"Grief is visceral not reasonable: the howling at the center of grief is raw and real. It is love in its most wild form."- Megan Divine
Grief is awful. I mean awful. I hate it. And I feel pressured to be over it- to be back to normal.
Grief is not my friend. And I'm not ready to say it's my teacher. But what I'm discovering is that it is as much of a chapter in my story as is any other significant milestone or experience in my life.
It is heartache and heartbreak. It is groundlessness. It is the shattering of innocence. It is despair. It is non-acceptance. It is surreal. It is an experience of aloneness I have never felt before. It is terror and panic. It is anger and disappointment. It is life with a conscious and felt absence.
"The howling at the center of grief is raw and real"...
The howling. Yes, that is what it feels like inside. I want to go into an empty field and howl and scream. To express my love in its most wild form.
Recently when I feel it the most I get on the floor. Sometimes I just lay there in stillness and try to surrender to what is and sometimes I move around in a sort of tribal dance. There is something about grief that is so primal- the masculine and feminine in their pure energies come alive in their most wild form.
"Grief is visceral not reasonable." Yes. Maybe for the first time in my life I'm actually feeling something real. It is not a feeling coming from a thought or a conditioned response but an involuntary visceral truth that shouts out from my soul and is felt throughout my whole body.
Grief is here now. I don't know how long it will be here but as I read in a book about grief by Megan Divine, the grief of loss is meant to be integrated, not overcome. To see it not as a problem to be solved but a mystery to be honored. That the task isn't to get over it but rather tend to it, be with it, allow it.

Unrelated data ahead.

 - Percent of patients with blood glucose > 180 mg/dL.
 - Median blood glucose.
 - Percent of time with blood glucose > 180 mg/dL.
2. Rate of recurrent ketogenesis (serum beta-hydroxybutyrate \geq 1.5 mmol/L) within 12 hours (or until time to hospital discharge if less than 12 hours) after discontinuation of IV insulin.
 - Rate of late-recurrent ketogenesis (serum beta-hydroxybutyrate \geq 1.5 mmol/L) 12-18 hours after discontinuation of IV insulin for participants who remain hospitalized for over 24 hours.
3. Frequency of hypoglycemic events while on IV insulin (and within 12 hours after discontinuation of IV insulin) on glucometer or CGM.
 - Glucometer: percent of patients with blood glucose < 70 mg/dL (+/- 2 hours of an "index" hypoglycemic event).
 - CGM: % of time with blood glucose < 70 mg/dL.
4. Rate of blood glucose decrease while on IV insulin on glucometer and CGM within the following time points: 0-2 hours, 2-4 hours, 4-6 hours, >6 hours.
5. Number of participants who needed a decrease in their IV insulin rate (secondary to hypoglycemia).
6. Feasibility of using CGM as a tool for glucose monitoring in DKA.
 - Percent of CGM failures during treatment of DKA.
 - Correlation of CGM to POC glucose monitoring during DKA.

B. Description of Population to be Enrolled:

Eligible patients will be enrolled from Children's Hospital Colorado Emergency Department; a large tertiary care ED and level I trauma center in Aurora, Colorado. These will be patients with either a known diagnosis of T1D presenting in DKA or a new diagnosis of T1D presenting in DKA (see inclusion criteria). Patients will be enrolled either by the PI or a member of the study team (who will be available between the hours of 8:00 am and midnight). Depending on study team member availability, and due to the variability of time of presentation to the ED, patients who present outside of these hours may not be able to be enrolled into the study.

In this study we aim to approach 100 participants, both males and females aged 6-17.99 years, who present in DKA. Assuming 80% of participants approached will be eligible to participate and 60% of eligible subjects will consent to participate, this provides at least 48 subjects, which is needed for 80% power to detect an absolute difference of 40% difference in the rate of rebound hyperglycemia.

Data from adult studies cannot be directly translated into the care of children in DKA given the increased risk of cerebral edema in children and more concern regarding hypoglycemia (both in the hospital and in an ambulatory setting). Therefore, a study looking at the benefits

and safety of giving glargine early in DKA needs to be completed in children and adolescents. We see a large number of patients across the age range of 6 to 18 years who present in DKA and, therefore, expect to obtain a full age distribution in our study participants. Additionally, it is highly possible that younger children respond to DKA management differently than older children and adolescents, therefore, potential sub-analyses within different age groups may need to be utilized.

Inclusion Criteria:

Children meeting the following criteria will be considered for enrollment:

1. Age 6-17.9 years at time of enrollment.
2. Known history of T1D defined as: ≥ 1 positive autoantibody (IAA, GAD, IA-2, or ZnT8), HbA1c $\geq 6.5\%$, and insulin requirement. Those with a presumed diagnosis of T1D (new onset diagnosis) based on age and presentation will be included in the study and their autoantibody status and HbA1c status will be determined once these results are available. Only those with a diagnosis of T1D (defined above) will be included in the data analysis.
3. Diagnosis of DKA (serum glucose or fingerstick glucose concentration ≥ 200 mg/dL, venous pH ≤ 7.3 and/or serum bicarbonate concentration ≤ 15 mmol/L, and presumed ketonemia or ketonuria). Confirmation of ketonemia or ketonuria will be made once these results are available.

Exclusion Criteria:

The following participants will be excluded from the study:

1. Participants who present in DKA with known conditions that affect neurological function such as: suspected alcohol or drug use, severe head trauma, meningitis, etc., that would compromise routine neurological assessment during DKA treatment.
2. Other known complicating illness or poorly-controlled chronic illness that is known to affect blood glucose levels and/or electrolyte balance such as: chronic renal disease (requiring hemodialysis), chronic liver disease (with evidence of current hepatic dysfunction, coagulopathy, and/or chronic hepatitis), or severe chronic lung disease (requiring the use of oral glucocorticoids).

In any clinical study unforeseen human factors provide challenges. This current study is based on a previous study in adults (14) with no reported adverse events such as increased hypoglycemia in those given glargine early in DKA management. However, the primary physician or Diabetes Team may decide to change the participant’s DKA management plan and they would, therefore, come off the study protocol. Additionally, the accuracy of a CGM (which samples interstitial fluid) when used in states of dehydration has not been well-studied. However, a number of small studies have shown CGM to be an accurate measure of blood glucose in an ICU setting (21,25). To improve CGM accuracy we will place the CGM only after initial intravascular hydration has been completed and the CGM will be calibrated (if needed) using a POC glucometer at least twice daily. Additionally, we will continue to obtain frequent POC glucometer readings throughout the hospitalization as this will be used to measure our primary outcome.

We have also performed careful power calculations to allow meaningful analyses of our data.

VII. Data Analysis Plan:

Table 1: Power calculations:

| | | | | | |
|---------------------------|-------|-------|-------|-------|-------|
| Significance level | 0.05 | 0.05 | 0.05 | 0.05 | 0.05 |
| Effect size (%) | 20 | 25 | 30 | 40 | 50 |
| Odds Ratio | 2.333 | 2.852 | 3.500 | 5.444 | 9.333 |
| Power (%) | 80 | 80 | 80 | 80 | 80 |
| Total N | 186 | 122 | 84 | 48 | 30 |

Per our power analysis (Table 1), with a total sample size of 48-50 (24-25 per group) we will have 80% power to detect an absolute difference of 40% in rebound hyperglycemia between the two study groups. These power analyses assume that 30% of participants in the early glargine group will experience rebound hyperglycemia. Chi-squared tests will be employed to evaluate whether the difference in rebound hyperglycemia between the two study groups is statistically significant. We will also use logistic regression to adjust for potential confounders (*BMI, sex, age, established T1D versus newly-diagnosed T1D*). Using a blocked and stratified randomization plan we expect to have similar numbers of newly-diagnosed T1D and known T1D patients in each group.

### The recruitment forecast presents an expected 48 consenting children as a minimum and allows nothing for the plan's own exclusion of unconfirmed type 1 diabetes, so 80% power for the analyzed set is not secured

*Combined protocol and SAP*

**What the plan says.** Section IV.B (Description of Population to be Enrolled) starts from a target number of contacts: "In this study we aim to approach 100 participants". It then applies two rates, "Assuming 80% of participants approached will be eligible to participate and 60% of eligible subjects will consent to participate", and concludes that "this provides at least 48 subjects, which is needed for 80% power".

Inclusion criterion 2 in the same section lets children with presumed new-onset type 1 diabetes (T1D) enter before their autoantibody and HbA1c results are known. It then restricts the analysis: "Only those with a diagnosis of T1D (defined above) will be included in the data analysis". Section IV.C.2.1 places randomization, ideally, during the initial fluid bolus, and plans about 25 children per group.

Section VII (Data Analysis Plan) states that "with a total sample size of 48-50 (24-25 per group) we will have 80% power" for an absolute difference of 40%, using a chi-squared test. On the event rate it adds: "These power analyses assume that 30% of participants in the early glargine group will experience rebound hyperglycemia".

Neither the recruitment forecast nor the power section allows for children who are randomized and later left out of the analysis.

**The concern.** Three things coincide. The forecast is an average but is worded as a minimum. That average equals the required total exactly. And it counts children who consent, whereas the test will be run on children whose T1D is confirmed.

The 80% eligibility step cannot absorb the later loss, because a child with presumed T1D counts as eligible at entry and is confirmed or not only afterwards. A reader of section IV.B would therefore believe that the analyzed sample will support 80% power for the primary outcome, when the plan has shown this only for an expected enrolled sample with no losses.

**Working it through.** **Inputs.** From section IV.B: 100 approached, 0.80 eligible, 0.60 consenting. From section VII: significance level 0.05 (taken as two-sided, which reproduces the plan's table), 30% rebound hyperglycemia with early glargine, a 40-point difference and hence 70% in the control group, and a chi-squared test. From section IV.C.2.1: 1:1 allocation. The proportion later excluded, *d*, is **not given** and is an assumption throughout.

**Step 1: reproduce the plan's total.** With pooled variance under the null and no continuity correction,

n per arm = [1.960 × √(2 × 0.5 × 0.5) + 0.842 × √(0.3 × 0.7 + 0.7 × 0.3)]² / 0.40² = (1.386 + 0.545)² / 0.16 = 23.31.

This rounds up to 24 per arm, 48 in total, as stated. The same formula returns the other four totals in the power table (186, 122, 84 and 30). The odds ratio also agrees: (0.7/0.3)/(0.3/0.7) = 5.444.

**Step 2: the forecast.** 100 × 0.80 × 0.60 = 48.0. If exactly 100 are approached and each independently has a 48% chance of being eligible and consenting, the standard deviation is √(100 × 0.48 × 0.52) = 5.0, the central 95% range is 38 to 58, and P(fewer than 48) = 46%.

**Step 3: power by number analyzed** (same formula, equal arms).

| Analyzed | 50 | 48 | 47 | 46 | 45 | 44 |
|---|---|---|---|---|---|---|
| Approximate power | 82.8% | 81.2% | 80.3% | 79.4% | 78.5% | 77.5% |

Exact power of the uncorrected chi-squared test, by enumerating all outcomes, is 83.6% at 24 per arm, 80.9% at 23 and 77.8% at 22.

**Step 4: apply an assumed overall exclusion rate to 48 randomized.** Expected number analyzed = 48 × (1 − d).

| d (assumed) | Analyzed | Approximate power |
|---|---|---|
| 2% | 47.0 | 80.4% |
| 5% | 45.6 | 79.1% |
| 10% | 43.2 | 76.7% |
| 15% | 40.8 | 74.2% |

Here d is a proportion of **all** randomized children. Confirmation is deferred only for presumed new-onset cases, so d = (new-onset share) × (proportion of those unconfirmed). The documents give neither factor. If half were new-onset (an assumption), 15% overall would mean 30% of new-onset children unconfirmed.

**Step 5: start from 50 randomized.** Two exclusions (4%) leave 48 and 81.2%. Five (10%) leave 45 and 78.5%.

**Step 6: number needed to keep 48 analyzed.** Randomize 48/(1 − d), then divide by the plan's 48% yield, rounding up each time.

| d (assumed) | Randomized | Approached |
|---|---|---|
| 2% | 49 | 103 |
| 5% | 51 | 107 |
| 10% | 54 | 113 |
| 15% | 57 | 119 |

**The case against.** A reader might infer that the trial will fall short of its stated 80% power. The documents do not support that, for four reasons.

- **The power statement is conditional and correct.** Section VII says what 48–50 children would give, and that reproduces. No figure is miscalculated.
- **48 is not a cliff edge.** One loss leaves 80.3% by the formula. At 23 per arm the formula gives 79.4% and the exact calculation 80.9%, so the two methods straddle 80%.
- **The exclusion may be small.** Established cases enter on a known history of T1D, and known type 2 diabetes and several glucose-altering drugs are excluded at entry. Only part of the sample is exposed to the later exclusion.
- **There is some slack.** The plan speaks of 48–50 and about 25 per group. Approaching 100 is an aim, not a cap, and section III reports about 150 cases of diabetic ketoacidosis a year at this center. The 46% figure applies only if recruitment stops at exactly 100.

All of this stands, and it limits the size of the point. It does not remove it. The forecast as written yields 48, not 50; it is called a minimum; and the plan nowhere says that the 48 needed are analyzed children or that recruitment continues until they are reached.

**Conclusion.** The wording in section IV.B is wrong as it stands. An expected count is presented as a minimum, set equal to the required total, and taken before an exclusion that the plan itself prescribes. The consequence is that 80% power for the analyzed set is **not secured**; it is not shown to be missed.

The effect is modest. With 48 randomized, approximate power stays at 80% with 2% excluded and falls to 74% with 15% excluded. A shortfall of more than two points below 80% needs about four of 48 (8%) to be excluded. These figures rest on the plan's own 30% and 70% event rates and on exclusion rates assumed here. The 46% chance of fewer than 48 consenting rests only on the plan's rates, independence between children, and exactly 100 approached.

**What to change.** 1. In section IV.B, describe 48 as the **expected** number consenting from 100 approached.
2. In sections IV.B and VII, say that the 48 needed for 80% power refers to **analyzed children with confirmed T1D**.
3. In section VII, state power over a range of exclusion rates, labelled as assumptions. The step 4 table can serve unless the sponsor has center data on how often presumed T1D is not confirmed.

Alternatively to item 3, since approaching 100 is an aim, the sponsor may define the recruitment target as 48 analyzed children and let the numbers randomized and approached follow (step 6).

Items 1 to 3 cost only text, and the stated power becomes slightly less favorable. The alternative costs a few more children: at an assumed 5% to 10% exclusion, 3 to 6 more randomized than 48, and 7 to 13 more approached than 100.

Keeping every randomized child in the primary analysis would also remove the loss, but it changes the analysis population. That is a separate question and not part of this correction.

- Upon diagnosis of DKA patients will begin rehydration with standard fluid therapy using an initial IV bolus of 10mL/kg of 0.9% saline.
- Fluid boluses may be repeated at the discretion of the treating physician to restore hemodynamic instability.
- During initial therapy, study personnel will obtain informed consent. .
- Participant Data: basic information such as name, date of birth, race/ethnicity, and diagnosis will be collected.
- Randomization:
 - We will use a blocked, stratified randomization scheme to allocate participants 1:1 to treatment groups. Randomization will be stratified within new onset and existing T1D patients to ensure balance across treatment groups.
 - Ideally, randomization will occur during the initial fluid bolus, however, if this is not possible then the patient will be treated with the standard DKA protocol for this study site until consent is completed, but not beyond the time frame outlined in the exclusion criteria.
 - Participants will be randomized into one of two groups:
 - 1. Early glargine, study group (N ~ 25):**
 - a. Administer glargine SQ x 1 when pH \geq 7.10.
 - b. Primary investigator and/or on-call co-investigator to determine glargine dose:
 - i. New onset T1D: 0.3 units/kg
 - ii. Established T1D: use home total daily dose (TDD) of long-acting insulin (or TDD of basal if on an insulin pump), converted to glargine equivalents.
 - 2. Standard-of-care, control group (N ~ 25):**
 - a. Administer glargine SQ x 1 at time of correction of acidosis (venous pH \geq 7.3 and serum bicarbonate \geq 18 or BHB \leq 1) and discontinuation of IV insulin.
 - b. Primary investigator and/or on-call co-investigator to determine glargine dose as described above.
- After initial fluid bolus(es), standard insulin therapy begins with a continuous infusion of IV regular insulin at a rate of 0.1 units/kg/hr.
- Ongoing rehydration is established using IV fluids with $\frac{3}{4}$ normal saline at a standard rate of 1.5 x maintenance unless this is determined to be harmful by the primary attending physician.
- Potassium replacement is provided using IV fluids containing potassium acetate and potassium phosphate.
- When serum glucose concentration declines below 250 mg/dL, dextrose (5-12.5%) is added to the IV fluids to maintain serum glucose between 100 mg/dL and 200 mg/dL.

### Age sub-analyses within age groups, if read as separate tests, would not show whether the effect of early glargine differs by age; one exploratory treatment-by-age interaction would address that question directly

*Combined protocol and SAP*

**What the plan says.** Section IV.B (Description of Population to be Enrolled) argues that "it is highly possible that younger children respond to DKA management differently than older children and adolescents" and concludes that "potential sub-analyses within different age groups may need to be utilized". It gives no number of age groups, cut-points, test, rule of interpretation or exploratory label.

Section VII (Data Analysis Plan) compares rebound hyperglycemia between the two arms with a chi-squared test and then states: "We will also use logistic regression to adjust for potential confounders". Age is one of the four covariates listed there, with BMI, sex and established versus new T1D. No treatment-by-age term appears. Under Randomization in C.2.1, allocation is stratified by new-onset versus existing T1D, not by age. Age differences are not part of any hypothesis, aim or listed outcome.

My task is to talk about it more. Because I think we need to talk about it more. For lots of reasons.
Since my dad left I haven't really brushed my hair. I'm not really sure why. My brother recently asked me (gently of course) if I was ever going to again. I sort of looked at him and smiled and said I wasn't sure. I'm not entirely clear on the smile but what I think it was about is the reckless abandon that grief permits (yes I'm aware my reckless abandon is not brushing my hair...). Grief somehow blows the lid off of convention. It's like it's SO real and true— and we experience it as such— that we aren't afraid anymore to just let ourselves be.
This is so profound and moving. Thank you for sharing Aimee. I am enriched and my heart and mind is oriented more clearly towards the north star of grief and what it brings...